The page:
Also read: Guide to unlocked phones

6. Secure Yourself on Public WiFi

If you bank on public WiFi, use a VPN. I recommend Mullvad VPN (budget) or ExpressVPN (more servers). On a side note, only use financial services when you’re at your base of operations or home.


7. Use 2-Factor Authentication When Possible

If your bank offers 2-factor (2FA) or Universal 2nd Factor (U2F) authentication, always choose that option. If your service does offer U2F, I highly recommend buying two YubiKeys and choosing that authentication method. It’s the safest route you can go.

Also, I recommend two keys because you can use one as the main and the other as your backup.

8. Get Creative With Storing Backup Codes

Whether you’re using U2F or 2FA, you’ll want to save the backup codes your service provides. That way, you have a way into your account. The same goes for password management tools, which I’ll cover in a second.

You’ll want to store these off of your devices in case you encounter a disaster. At the same time, you must ensure that no one can find these codes. You can go overboard and prepare yourself for the event of a fire and flood by purchasing steel plates and engraving your backup codes.

Or you could jot the information on a piece of paper. Either way, you’ll need to store your backup codes somewhere no thief would look. Some examples that come to mind are:

  • Spare paint cans
  • False bottom drawers
  • Fake plumbing pipes
  • A sliced tennis ball
  • Inside a couch pillow

9. Mask Your Email

Use an email masking service like SimpleLogin or AnonAddy so you’re technically not using the same email for your banking as with other websites. These websites let you create aliases that forward emails to your inbox. Using either of these services prevents a hacker from finding your real email.

10. Use Password Management Software

Never let your password save your bank account’s passwords or card information. Instead, use an open-source password manager like Bitwarden. That way, you don’t store your financial passwords anywhere a nosy person could find them.

Also, ensure you log out of your bank account whenever you exit your browser. It’s inconvenient, but I’ve lost money by making this mistake.

11. Disguise Your Debit Cards

Speaking of disguising, use a service like to disguise your debit cards. Their service produces disguise or burner cards that you can use to pay for goods and services. In addition, it prevents you from putting your real debit card information on a website that can face a cyber attack.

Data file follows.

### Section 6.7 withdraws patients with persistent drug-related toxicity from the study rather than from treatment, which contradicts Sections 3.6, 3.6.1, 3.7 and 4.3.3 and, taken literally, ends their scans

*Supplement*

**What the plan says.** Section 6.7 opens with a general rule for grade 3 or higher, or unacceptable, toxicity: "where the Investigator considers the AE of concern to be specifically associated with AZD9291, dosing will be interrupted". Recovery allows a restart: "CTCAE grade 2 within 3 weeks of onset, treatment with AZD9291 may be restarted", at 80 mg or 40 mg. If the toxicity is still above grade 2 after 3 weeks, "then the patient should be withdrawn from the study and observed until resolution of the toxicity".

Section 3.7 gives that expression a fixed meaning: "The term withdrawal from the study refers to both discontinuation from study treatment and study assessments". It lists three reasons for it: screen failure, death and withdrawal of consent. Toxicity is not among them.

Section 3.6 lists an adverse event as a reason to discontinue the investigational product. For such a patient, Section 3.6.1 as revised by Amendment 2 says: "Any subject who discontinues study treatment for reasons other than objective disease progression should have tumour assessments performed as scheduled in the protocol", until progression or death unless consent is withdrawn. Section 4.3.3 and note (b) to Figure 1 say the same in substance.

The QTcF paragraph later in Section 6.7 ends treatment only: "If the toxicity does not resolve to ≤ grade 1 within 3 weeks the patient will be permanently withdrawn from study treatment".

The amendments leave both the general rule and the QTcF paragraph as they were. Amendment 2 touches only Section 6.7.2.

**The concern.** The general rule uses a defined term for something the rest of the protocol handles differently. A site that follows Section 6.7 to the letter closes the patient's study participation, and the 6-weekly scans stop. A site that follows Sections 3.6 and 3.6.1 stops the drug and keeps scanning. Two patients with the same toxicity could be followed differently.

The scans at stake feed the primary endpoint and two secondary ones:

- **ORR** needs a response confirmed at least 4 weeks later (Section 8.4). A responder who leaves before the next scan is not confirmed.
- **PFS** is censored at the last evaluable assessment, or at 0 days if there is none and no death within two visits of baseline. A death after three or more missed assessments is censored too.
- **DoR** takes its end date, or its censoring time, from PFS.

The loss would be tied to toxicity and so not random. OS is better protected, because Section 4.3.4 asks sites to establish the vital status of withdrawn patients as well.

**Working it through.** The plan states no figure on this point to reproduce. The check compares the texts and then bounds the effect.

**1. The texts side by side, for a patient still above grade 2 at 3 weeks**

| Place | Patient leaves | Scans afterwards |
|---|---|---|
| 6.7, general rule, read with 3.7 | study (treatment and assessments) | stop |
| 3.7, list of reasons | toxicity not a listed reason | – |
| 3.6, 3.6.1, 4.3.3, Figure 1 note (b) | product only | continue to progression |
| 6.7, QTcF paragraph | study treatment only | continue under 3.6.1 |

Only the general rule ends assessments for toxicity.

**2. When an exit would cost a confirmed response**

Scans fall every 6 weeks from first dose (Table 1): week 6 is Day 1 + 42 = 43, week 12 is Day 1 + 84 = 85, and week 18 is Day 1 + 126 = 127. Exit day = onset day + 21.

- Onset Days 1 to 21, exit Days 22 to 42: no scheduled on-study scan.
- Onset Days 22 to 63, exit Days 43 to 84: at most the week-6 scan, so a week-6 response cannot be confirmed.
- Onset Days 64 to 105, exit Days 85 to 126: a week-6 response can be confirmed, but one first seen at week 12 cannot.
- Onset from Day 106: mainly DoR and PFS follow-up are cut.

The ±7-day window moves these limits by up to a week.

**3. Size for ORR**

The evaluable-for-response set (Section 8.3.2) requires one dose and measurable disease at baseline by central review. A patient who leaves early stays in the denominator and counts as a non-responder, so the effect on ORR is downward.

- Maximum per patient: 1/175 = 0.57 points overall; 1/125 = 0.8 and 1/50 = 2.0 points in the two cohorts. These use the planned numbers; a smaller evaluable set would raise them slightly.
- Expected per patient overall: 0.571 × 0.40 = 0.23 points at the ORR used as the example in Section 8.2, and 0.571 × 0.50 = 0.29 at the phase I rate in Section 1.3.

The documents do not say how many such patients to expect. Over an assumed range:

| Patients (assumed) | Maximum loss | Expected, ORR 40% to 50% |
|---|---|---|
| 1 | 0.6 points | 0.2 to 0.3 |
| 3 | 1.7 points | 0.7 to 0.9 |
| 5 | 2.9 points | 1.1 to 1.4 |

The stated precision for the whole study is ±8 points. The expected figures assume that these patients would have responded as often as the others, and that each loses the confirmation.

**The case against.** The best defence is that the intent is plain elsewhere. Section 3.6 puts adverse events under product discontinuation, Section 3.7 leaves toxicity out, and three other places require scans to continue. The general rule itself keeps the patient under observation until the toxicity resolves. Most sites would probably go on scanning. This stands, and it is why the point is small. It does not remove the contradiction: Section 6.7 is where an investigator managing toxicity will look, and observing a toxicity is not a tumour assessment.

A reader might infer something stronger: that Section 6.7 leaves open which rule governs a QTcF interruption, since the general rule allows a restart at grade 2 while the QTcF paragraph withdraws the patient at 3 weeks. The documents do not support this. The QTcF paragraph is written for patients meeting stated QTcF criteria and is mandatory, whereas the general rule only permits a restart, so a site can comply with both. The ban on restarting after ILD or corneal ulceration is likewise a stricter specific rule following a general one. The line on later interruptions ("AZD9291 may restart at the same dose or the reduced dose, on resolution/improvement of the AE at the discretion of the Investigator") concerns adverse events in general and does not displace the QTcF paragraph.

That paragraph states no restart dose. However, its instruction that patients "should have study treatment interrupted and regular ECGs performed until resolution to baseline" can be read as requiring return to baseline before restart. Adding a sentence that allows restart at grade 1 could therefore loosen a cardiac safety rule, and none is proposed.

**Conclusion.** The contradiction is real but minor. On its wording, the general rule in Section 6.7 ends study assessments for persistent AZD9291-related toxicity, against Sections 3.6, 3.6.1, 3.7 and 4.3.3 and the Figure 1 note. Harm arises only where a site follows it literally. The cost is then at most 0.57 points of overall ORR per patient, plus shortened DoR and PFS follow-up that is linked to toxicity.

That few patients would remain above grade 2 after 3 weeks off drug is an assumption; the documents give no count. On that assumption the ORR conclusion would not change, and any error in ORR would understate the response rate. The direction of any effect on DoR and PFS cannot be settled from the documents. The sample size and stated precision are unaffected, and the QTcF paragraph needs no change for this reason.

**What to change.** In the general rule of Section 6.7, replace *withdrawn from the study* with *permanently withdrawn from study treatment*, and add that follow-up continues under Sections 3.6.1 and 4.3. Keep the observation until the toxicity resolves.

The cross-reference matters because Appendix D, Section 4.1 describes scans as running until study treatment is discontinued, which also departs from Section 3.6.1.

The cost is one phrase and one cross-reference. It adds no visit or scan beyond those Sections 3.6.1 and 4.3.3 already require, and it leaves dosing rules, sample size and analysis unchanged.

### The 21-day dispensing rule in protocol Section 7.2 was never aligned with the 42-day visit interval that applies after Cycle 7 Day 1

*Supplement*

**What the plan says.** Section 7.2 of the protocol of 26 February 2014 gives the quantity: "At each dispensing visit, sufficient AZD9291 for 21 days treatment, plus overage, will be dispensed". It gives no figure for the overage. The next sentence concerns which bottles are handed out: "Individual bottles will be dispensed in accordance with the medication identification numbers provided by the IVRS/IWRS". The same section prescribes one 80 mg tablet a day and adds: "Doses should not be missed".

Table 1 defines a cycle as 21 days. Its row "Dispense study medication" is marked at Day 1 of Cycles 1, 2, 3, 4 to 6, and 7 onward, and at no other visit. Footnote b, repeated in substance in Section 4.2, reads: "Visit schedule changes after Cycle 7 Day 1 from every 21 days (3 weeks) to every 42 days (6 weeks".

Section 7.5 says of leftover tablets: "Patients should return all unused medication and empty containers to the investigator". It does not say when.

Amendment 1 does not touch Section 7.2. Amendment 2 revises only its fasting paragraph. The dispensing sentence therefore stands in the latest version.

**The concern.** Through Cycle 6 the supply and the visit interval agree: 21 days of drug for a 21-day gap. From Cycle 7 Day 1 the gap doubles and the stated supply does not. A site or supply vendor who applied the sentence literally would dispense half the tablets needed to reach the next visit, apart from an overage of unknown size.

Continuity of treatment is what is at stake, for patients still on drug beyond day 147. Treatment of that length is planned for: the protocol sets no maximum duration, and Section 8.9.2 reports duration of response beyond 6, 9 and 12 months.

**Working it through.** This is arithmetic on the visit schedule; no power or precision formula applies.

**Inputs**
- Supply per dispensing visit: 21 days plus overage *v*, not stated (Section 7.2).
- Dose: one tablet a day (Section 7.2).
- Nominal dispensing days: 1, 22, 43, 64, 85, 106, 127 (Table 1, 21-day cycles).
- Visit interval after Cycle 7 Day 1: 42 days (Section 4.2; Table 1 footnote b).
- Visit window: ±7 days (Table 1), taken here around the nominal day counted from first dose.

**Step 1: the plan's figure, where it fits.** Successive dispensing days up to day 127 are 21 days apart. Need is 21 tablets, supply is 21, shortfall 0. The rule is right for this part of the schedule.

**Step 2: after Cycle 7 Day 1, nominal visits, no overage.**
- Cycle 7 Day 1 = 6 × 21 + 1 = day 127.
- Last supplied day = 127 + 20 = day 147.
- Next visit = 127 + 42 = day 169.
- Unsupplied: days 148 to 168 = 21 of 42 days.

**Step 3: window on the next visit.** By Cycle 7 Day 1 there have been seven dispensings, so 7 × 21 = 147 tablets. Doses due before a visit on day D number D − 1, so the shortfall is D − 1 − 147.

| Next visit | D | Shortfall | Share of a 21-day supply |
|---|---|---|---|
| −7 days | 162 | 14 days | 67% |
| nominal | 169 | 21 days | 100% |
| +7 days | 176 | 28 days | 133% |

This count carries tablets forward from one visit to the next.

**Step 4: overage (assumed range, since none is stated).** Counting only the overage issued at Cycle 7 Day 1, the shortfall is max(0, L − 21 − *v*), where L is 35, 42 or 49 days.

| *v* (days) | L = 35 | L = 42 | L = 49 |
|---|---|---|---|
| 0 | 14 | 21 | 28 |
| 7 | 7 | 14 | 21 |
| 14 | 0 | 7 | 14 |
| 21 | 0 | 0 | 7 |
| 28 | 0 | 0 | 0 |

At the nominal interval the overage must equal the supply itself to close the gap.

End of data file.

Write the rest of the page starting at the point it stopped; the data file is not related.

I wrote a review for Privacy here. Check it out to learn more.

Miscellaneous Tips

These are random tips that don’t fit under a specific category:

12. Continually check to see whether your travel notices have expired.

13. Keep at least two personal bank accounts, and don’t forget to have a separate business account for freelancing or entrepreneur endeavors.

14. Divide your funds: don’t store everything in one spot.

15. Don’t mix business and personal expenses. Make doing taxes easier on yourself.

Secure Your Finances Overseas

Unfortunately, I can’t guarantee that any of these tips will work. However, they’re suggestions on how they can bolster your overall privacy and help you better mitigate any risks anywhere on the globe.

I’m going to admit something. This article was an extension of my guide on the best online banks for travelers and expats. I didn’t want to fill it with unrelated content, so I created this post.

The best banks and financial services for nomads, expatriates, and travelers are here. I tested seven platforms on somewhat strict criteria to give you a better idea of good overseas services.

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About Tee

Tee began first experienced the wonders of traveling when visiting Vietnam. Afterward, he went crazy and ventured to at least… More about Tee